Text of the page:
Means of Introduction: Possibly introduced through shipping (either on barnacles attached to hulls or in ballast) or transport of oil rigs from South America. The nonindigenous status of the tessellated blenny is unclear.  While some consider it a recent introduction, it is possible that it was present in earlier surveys but was overlooked.

Status: Established in the north Gulf of Mexico.

Impact of Introduction: The impacts of this species are currently unknown, as no studies have been done to determine how it has affected ecosystems in the invaded range. The absence of data does not equate to lack of effects. It does, however, mean that research is required to evaluate effects before conclusions can be made.

Remarks: The Smithsonian (USNM) holds specimens from oil platforms off Louisiana from studies by Dennis et al. (1979) and Rauch (2000).  Specimens from the native range have been deposited at the USNM and the Florida Museum of Natural History.

References: (click for full references)

Dennis, G. D., III and T. J. Bright.  1988.  New records of fishes in the northwestern Gulf of Mexico, with notes on some rare species.  Northeast Gulf Science 10: 1-18.

Ditty, J. G., R. F. Shaw and L. A. Fuiman.  2005.  Larval development of five species of blenny (Teleostei: Blenniidae) from the western central North Atlantic, with a synopsis of blennioid family characters.  Journal of Fish Biology 66: 1261-1284.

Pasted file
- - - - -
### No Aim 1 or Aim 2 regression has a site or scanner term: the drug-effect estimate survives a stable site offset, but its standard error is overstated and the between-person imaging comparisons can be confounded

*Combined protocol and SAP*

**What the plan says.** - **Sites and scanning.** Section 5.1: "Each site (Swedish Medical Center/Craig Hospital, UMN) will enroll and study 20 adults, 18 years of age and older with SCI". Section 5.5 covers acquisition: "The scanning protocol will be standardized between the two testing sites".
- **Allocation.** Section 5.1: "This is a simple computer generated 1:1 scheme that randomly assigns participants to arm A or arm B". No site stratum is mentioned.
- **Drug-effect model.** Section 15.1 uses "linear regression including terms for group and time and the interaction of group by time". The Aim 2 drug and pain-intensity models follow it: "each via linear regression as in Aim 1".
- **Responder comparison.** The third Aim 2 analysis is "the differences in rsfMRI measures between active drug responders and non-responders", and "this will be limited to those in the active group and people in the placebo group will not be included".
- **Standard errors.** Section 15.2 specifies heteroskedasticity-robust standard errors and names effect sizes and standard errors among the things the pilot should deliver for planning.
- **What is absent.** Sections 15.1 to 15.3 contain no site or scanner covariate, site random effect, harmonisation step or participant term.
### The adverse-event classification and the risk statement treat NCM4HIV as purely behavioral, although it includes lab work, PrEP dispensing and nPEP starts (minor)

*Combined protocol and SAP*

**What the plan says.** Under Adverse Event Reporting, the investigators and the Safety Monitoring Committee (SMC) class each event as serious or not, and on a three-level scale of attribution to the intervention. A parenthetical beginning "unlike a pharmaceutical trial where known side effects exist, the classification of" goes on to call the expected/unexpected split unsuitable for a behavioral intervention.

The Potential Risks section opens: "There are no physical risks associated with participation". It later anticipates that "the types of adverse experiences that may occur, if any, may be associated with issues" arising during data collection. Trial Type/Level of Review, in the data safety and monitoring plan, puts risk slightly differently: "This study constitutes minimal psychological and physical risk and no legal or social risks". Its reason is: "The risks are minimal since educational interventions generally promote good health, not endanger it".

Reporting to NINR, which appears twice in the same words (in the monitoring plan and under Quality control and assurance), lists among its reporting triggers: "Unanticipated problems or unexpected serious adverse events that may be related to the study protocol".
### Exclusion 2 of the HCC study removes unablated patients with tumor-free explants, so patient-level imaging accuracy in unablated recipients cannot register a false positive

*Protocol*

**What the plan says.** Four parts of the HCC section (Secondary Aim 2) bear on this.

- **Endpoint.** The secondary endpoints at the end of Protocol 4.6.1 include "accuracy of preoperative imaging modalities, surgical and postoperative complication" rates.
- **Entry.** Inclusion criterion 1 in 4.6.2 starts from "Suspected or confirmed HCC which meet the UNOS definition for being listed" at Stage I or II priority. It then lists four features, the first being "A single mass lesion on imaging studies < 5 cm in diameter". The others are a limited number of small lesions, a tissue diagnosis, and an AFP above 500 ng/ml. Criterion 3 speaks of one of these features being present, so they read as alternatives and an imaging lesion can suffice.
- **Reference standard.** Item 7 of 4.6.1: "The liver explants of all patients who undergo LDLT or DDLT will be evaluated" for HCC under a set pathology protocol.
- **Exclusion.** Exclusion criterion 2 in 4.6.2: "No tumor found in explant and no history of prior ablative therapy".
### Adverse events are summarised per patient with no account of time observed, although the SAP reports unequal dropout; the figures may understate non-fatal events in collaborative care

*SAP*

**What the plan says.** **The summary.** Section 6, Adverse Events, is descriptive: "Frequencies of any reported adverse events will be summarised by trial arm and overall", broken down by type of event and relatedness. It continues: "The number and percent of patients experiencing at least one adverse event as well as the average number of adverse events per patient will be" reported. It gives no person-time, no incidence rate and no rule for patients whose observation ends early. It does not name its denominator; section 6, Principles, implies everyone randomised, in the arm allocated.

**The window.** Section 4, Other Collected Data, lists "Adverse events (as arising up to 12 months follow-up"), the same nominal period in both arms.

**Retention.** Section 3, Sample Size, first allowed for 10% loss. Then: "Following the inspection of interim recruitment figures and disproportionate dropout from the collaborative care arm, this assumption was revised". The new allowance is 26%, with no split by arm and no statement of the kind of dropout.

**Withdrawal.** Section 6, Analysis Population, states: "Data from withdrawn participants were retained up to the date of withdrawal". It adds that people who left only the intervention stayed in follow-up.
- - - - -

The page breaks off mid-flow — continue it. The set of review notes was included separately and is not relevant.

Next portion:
Hoese, H. D. and R. H. Moore.  1998.  Fishes of the Gulf of Mexico.  Texas, Louisiana, and Adjacent Waters.  2nd Edition.  Texas A & M University Press, College Station, TX.

McEachran, J. D. and J. D. Fechhelm.  2005.  Fishes of the Gulf of Mexico.  Volume 2: Scorpaeniformes to Tetraodontiformes.  University of Texas Press, Austin, TX.

Rauch, T. J.  2000.  Blennies on offshore petroleum platforms in the Gulf of Mexico: Factors influencing assemblage structure. Ph.D. dissertation.  Department of Biological Sciences,  University of Southern Mississippi, Hattiesburg, MS.  101 pp. 

Rauch, T. J.  2003.  Equilibrial blenniid assemblages on offshore petroleum platforms.  Environmental Biology of Fishes 68: 301-305.